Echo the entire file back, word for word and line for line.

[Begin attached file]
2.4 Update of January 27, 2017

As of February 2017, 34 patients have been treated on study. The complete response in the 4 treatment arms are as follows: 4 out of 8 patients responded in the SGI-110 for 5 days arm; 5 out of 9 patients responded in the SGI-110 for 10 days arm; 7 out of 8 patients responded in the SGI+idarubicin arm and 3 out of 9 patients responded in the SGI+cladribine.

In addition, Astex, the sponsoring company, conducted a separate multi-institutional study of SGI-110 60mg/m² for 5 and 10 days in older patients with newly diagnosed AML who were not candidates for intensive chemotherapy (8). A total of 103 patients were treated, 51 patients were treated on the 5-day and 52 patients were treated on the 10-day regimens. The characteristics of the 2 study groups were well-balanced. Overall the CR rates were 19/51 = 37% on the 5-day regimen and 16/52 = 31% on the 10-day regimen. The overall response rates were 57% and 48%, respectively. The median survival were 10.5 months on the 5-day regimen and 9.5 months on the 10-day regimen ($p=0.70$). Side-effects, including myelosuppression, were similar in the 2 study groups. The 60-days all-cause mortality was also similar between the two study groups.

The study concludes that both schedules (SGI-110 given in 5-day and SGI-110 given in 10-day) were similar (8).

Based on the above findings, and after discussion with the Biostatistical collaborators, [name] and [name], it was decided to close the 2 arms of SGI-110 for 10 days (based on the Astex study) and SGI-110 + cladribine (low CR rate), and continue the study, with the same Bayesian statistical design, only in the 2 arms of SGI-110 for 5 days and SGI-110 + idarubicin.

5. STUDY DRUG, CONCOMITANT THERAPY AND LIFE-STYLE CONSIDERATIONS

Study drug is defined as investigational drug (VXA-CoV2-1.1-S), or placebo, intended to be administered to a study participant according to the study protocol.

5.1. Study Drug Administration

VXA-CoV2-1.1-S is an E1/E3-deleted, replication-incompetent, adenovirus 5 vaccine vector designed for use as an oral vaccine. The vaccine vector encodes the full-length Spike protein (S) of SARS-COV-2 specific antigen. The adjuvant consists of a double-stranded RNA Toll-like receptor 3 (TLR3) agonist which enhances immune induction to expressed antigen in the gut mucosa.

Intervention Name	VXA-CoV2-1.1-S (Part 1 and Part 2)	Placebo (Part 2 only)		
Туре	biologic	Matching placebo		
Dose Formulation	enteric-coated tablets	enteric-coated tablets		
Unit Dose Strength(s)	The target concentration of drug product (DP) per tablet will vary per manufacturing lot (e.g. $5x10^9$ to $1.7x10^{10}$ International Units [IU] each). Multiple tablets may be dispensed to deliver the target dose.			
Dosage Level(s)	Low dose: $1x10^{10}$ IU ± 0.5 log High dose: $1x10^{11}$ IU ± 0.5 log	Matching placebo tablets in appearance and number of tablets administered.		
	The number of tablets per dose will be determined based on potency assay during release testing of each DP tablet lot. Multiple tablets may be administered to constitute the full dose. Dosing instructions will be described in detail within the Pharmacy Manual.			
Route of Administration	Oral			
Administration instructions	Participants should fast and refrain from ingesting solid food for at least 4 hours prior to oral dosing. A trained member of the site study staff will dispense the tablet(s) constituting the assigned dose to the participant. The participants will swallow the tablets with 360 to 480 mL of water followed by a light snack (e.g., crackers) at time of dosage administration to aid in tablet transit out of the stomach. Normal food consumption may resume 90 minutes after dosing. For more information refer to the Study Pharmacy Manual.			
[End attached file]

2.4 Update of January 27, 2017

As of February 2017, 34 patients have been treated on study. The complete response in the 4 treatment arms are as follows: 4 out of 8 patients responded in the SGI-110 for 5 days arm; 5 out of 9 patients responded in the SGI-110 for 10 days arm; 7 out of 8 patients responded in the SGI+idarubicin arm and 3 out of 9 patients responded in the SGI+cladribine.

In addition, Astex, the sponsoring company, conducted a separate multi-institutional study of SGI-110 60mg/m² for 5 and 10 days in older patients with newly diagnosed AML who were not candidates for intensive chemotherapy (8). A total of 103 patients were treated, 51 patients were treated on the 5-day and 52 patients were treated on the 10-day regimens. The characteristics of the 2 study groups were well-balanced. Overall the CR rates were 19/51 = 37% on the 5-day regimen and 16/52 = 31% on the 10-day regimen. The overall response rates were 57% and 48%, respectively. The median survival were 10.5 months on the 5-day regimen and 9.5 months on the 10-day regimen ($p=0.70$). Side-effects, including myelosuppression, were similar in the 2 study groups. The 60-days all-cause mortality was also similar between the two study groups.

The study concludes that both schedules (SGI-110 given in 5-day and SGI-110 given in 10-day) were similar (8).

Based on the above findings, and after discussion with the Biostatistical collaborators, [name] and [name], it was decided to close the 2 arms of SGI-110 for 10 days (based on the Astex study) and SGI-110 + cladribine (low CR rate), and continue the study, with the same Bayesian statistical design, only in the 2 arms of SGI-110 for 5 days and SGI-110 + idarubicin.

5. STUDY DRUG, CONCOMITANT THERAPY AND LIFE-STYLE CONSIDERATIONS

Study drug is defined as investigational drug (VXA-CoV2-1.1-S), or placebo, intended to be administered to a study participant according to the study protocol.

5.1. Study Drug Administration

VXA-CoV2-1.1-S is an E1/E3-deleted, replication-incompetent, adenovirus 5 vaccine vector designed for use as an oral vaccine. The vaccine vector encodes the full-length Spike protein (S) of SARS-COV-2 specific antigen. The adjuvant consists of a double-stranded RNA Toll-like receptor 3 (TLR3) agonist which enhances immune induction to expressed antigen in the gut mucosa.

Intervention Name	VXA-CoV2-1.1-S (Part 1 and Part 2)	Placebo (Part 2 only)		
Туре	biologic	Matching placebo		
Dose Formulation	enteric-coated tablets	enteric-coated tablets		
Unit Dose Strength(s)	The target concentration of drug product (DP) per tablet will vary per manufacturing lot (e.g. $5x10^9$ to $1.7x10^{10}$ International Units [IU] each). Multiple tablets may be dispensed to deliver the target dose.			
Dosage Level(s)	Low dose: $1x10^{10}$ IU ± 0.5 log High dose: $1x10^{11}$ IU ± 0.5 log	Matching placebo tablets in appearance and number of tablets administered.		
	The number of tablets per dose will be determined based on potency assay during release testing of each DP tablet lot. Multiple tablets may be administered to constitute the full dose. Dosing instructions will be described in detail within the Pharmacy Manual.			
Route of Administration	Oral			
Administration instructions	Participants should fast and refrain from ingesting solid food for at least 4 hours prior to oral dosing. A trained member of the site study staff will dispense the tablet(s) constituting the assigned dose to the participant. The participants will swallow the tablets with 360 to 480 mL of water followed by a light snack (e.g., crackers) at time of dosage administration to aid in tablet transit out of the stomach. Normal food consumption may resume 90 minutes after dosing. For more information refer to the Study Pharmacy Manual.			